Buying a Pool Cue - Part 3

Written by Bryan Mitchell

In parts 1 and 2 of this article we discussed the reasons for owning your own cue, different types of cues, prices etc. Here we will discuss the type of tips to put on your new cue. We will also discuss where and how to buy your new cue.

Cue Tips

A $600 pool cue with a $1 tip mounted on top is much like a Porsche with $25 tires mounted on the wheels. The tip, much like the tires, is the thing making contact with your subject. In this case the subject is the cue ball and not the road. The good news is that where a good set of tires for the Porsche might cost $300 each, the best cue tips on the market cost less than $20.00.

There are two basic types of tips. There are one piece tips and layered tips. Tips come in different densities ranging from super soft to extra hard. For the sake of time and space we will not cover super soft tips other than to say, if you like a soft tip and you are willing to take care of them, super soft tips can be great for adding more English with fewer miscues. Like soft tires, super soft tips often cost more and wear out quicker. The extra hard tips, sometimes made out of phenolic (a very hard plastic,) are made to be used on break and jump cues, not necessarily playing cues.

The two basic types, the one piece tips and the layered tips, are exactly what they sound like. A layered tip has a number of layers of leather, pressed together very tightly to create a tip that is basically layers of tip on top of identical layers of tip. This is the type of tip most professionals use. The advantage to layered tips is that they stay consistent throughout their lives. This means that if you strike a cue ball with the tip you mounted today, it should act pretty close to the same a few months from now; or at least until you get to the bottom layer. A one piece tip simply wears out. The tip is no more the same today than a pair of sneakers would be the same after playing basketball in them for a year. You may not mind, and you may not notice, but a one piece tip that is brand new does not feel the same as a tip that is heavily worn.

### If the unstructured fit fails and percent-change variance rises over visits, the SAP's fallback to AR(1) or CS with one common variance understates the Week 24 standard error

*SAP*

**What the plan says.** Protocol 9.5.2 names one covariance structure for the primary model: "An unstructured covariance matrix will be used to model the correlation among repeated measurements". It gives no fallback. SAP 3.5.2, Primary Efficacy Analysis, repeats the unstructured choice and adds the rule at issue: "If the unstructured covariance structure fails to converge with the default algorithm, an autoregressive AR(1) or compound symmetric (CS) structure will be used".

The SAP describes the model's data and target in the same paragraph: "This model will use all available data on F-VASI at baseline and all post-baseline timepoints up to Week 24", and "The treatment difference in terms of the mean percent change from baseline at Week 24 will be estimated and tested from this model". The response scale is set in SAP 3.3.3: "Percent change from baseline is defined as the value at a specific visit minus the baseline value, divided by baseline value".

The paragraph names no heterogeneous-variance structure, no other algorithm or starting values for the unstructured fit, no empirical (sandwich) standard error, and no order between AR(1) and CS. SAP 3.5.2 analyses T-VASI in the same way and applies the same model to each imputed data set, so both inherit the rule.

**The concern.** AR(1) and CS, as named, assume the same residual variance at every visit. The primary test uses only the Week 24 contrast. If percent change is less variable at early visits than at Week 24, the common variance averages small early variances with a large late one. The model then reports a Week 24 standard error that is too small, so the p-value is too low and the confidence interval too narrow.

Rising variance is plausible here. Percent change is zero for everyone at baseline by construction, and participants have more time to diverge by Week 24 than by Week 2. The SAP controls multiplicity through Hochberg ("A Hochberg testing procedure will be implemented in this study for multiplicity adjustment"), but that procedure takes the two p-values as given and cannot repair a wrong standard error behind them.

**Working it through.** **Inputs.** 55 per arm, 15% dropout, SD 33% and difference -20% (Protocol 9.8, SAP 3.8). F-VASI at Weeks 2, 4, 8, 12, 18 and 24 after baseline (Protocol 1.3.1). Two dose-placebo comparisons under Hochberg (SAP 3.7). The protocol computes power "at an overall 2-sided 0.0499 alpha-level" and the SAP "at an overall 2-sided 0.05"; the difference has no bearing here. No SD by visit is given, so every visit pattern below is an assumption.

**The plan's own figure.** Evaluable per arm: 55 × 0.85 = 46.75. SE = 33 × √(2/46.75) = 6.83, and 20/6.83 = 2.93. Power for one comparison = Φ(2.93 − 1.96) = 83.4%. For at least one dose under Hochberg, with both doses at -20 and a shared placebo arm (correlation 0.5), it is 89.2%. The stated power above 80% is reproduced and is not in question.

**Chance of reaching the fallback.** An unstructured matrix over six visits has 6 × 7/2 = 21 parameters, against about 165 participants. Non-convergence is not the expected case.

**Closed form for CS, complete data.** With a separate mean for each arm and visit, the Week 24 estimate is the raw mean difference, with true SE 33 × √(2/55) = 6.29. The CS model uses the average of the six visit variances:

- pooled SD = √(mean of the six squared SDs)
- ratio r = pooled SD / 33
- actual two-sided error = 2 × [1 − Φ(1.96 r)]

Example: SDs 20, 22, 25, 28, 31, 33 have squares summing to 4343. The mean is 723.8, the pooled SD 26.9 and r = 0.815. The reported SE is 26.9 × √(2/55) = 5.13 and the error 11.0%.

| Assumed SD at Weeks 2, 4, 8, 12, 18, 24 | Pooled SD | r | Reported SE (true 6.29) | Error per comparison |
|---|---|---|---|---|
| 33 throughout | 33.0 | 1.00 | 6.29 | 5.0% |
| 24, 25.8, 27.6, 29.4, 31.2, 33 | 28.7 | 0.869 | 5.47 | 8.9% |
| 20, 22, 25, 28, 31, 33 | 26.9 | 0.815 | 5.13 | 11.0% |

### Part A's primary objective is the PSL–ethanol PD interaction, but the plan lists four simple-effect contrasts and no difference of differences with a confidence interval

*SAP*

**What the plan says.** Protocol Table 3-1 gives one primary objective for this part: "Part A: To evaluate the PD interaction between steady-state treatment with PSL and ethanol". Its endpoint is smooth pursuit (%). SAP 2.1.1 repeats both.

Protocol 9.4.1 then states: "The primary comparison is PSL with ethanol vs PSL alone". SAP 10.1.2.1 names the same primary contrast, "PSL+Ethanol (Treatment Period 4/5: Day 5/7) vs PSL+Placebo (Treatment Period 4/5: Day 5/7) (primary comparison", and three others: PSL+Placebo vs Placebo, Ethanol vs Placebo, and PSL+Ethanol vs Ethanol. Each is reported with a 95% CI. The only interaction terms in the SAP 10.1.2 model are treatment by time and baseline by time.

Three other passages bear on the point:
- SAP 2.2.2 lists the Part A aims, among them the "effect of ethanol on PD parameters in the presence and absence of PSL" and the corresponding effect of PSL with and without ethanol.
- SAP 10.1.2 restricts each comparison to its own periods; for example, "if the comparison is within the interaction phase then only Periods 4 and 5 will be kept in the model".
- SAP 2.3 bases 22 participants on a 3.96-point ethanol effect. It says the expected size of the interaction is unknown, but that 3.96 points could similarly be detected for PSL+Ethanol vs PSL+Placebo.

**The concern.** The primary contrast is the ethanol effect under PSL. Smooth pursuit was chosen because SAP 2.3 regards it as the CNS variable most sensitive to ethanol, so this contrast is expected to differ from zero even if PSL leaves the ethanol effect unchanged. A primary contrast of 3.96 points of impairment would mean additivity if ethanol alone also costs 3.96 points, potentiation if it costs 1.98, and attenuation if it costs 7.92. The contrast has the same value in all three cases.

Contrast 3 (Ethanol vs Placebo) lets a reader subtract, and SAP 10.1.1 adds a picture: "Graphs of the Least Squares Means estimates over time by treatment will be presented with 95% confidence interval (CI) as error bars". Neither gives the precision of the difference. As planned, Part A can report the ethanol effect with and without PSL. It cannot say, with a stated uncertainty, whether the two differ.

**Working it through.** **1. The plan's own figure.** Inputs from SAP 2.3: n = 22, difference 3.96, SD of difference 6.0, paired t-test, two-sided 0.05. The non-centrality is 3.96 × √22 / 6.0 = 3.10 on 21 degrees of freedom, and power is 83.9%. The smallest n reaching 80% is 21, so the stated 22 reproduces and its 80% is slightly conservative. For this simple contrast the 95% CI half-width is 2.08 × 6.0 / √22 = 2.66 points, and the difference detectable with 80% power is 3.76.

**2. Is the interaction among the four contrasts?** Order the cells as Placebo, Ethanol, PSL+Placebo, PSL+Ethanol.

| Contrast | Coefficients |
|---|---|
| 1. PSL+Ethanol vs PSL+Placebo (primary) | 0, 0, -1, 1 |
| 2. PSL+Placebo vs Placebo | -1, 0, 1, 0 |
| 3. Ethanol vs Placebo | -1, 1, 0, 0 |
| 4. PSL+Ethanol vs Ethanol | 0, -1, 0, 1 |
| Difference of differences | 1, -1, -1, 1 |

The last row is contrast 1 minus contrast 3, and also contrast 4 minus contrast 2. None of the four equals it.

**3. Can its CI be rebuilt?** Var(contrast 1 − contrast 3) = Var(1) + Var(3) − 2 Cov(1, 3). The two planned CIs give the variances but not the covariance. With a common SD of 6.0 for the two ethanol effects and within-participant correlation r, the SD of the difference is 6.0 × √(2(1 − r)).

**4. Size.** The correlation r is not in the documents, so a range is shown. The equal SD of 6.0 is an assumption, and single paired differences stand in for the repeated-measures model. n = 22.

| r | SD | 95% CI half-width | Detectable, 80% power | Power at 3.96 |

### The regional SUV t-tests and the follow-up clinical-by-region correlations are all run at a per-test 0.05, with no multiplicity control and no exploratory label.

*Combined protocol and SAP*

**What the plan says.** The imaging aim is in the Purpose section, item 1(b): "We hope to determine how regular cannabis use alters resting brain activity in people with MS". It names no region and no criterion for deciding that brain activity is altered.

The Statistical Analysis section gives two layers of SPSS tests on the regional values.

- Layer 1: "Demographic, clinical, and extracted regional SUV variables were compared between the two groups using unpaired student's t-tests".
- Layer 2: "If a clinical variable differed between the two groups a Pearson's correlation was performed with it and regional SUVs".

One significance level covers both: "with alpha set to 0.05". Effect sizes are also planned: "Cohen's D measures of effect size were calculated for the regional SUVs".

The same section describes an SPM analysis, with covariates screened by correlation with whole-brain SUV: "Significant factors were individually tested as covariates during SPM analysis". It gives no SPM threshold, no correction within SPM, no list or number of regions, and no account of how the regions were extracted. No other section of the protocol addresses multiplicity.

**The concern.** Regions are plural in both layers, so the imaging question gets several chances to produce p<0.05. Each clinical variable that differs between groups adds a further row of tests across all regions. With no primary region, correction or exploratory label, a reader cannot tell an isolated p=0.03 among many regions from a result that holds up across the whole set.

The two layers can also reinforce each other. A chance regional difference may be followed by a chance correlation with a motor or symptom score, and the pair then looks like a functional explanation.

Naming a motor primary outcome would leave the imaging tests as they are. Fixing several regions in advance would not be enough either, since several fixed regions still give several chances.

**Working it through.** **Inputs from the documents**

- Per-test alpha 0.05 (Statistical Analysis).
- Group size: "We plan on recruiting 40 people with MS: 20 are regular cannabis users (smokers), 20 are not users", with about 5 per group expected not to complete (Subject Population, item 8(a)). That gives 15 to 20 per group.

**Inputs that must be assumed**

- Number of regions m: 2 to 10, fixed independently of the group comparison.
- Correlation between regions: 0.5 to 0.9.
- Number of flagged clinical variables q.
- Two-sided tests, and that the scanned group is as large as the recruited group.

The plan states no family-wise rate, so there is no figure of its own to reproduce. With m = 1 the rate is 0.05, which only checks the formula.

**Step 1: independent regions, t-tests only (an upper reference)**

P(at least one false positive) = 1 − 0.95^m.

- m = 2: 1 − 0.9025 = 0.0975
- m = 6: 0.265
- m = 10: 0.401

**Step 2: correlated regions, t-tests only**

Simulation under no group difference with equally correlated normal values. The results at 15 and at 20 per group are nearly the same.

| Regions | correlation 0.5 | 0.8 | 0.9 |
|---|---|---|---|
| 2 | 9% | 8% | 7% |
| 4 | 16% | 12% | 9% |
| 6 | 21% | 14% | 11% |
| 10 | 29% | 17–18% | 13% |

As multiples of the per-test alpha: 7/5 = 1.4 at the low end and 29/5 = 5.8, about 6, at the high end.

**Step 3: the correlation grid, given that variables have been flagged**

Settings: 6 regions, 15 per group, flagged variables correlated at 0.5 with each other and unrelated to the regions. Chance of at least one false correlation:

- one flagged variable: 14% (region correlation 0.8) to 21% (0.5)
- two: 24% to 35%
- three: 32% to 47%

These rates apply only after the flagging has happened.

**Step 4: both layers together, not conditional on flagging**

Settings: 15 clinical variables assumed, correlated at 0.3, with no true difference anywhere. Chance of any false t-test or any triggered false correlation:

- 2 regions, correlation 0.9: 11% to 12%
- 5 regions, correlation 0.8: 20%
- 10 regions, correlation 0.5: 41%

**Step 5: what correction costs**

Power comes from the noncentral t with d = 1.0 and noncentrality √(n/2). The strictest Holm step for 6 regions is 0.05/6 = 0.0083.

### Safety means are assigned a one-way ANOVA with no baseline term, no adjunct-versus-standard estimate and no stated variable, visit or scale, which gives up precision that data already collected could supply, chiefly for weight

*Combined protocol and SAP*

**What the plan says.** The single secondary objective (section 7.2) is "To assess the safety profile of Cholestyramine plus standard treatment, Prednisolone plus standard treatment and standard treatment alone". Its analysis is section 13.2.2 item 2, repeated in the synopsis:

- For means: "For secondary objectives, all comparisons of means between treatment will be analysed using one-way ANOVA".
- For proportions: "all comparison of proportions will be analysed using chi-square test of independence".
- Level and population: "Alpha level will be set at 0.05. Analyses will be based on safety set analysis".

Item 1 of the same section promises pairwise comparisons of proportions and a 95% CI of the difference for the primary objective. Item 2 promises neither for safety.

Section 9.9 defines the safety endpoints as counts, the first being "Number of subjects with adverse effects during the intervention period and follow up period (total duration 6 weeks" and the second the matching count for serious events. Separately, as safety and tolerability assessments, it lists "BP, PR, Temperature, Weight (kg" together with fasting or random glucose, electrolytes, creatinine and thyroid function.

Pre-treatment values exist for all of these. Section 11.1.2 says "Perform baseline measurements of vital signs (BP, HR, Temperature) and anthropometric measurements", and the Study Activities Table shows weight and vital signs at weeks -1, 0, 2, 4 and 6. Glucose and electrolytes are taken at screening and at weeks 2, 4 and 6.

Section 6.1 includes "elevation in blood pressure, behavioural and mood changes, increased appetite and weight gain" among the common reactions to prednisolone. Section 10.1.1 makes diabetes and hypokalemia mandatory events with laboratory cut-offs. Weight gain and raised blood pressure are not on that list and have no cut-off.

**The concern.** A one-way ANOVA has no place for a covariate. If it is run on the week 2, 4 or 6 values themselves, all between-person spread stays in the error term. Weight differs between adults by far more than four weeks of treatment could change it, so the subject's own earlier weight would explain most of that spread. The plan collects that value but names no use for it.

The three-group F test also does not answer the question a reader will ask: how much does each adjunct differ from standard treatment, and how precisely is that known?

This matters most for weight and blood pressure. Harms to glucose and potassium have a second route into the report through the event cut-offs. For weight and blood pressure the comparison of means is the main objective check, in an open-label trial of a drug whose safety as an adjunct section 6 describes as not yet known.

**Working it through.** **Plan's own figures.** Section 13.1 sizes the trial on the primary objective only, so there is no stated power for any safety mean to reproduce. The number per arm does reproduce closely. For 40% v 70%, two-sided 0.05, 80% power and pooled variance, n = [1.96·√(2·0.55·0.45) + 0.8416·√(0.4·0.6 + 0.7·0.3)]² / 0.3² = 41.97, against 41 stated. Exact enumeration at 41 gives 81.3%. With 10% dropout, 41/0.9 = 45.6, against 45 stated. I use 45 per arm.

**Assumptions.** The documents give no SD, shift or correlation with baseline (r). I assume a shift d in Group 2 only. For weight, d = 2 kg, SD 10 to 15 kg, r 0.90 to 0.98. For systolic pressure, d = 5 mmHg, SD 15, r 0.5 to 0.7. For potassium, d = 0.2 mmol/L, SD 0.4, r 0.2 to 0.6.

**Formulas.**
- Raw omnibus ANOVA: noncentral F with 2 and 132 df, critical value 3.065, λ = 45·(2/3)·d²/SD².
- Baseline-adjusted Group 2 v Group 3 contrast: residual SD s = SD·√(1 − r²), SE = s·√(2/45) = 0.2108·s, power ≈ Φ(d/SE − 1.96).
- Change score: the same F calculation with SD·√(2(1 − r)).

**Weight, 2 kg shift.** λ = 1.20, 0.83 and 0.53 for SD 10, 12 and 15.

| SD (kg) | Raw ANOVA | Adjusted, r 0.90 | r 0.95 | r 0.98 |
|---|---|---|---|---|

When it comes to tip density, you will need to decide what you want more out of your tip. Softer tips hit the ball with more grip and allow you to put greater English on the ball without miscuing. Softer tips also hold chalk better. Harder tips maintain their shape longer and require less maintenance than softer tips. For these reasons, the majority of experienced players use medium tips. Also if you are not sure which you would prefer, I would recommend going with a medium tip. If you find that you need more grip, you can change to a softer tip. If you find that you hate taking care of the tip, (keeping it shaped) then you may want to move to a harder tip.

A word of caution: If you order your cue with the tip you want, that’s great. If you order the tip and the cue separately, the choice tip needs to be mounted on the cue. DO NOT DO IT YOURSELF. You will find little kits in stores and on line with glue and sand paper and little brackets to hold the tip in place while the glue dries. DO NOT DO IT YOURSELF. You will find videos on YouTube showing you how to put the tips on. DO NOT DO IT YOURSELF. In my mind, this is the pool cue equivalent to giving yourself laser eye surgery. It will cost you more money in the end and just like the eye surgery, someone may go blind, because the tip you mounted is going to fly off the end of your cue at some point and might hit someone in the eye.

Find yourself a cue guy. You can check on line under pool cue repair or go to the local pool hall and give the cue to them. If you buy your cue from a retailer, they will have someone in house or out, that can do the work for you. The pool hall will have a guy they use for cue repairs, which includes changing tips. I will cost you no more than about $20 plus the cost of the tip. If you buy the tip from the repair guy (which he would love for you to do,) you might pay a little more.